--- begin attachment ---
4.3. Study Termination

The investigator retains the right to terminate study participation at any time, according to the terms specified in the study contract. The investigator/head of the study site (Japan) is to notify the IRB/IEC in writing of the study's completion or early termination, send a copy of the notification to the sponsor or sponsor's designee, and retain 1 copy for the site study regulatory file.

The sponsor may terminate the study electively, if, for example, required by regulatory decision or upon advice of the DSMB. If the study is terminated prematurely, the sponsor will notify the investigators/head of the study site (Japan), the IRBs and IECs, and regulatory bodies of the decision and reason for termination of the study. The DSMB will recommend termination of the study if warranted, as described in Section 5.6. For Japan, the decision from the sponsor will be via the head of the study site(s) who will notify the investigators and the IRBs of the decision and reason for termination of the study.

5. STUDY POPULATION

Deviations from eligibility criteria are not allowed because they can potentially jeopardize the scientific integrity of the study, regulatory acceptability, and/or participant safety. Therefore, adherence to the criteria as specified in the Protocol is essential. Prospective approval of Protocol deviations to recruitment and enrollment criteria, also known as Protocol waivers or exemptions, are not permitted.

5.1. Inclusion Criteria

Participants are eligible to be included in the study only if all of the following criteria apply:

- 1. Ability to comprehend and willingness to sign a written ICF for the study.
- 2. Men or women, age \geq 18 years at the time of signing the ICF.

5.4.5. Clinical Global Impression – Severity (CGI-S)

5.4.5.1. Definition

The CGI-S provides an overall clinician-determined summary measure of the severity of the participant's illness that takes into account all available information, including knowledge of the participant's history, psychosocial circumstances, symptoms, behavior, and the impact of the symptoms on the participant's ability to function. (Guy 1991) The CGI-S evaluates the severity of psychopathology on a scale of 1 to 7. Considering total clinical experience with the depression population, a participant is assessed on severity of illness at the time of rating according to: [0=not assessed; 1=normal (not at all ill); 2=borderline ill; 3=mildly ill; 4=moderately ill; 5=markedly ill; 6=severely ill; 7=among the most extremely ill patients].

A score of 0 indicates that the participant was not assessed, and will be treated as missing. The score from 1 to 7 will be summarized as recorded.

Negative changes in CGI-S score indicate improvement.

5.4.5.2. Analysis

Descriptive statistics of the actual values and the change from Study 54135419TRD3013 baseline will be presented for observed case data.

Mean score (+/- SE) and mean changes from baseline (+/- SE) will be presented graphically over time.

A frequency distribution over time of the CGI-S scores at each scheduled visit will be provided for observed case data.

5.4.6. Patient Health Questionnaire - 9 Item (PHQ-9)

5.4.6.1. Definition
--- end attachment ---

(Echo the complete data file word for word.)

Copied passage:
4.3. Study Termination

The investigator retains the right to terminate study participation at any time, according to the terms specified in the study contract. The investigator/head of the study site (Japan) is to notify the IRB/IEC in writing of the study's completion or early termination, send a copy of the notification to the sponsor or sponsor's designee, and retain 1 copy for the site study regulatory file.

The sponsor may terminate the study electively, if, for example, required by regulatory decision or upon advice of the DSMB. If the study is terminated prematurely, the sponsor will notify the investigators/head of the study site (Japan), the IRBs and IECs, and regulatory bodies of the decision and reason for termination of the study. The DSMB will recommend termination of the study if warranted, as described in Section 5.6. For Japan, the decision from the sponsor will be via the head of the study site(s) who will notify the investigators and the IRBs of the decision and reason for termination of the study.

5. STUDY POPULATION

Deviations from eligibility criteria are not allowed because they can potentially jeopardize the scientific integrity of the study, regulatory acceptability, and/or participant safety. Therefore, adherence to the criteria as specified in the Protocol is essential. Prospective approval of Protocol deviations to recruitment and enrollment criteria, also known as Protocol waivers or exemptions, are not permitted.

5.1. Inclusion Criteria

Participants are eligible to be included in the study only if all of the following criteria apply:

- 1. Ability to comprehend and willingness to sign a written ICF for the study.
- 2. Men or women, age \geq 18 years at the time of signing the ICF.

5.4.5. Clinical Global Impression – Severity (CGI-S)

5.4.5.1. Definition

The CGI-S provides an overall clinician-determined summary measure of the severity of the participant's illness that takes into account all available information, including knowledge of the participant's history, psychosocial circumstances, symptoms, behavior, and the impact of the symptoms on the participant's ability to function. (Guy 1991) The CGI-S evaluates the severity of psychopathology on a scale of 1 to 7. Considering total clinical experience with the depression population, a participant is assessed on severity of illness at the time of rating according to: [0=not assessed; 1=normal (not at all ill); 2=borderline ill; 3=mildly ill; 4=moderately ill; 5=markedly ill; 6=severely ill; 7=among the most extremely ill patients].

A score of 0 indicates that the participant was not assessed, and will be treated as missing. The score from 1 to 7 will be summarized as recorded.

Negative changes in CGI-S score indicate improvement.

5.4.5.2. Analysis

Descriptive statistics of the actual values and the change from Study 54135419TRD3013 baseline will be presented for observed case data.

Mean score (+/- SE) and mean changes from baseline (+/- SE) will be presented graphically over time.

A frequency distribution over time of the CGI-S scores at each scheduled visit will be provided for observed case data.

5.4.6. Patient Health Questionnaire - 9 Item (PHQ-9)

5.4.6.1. Definition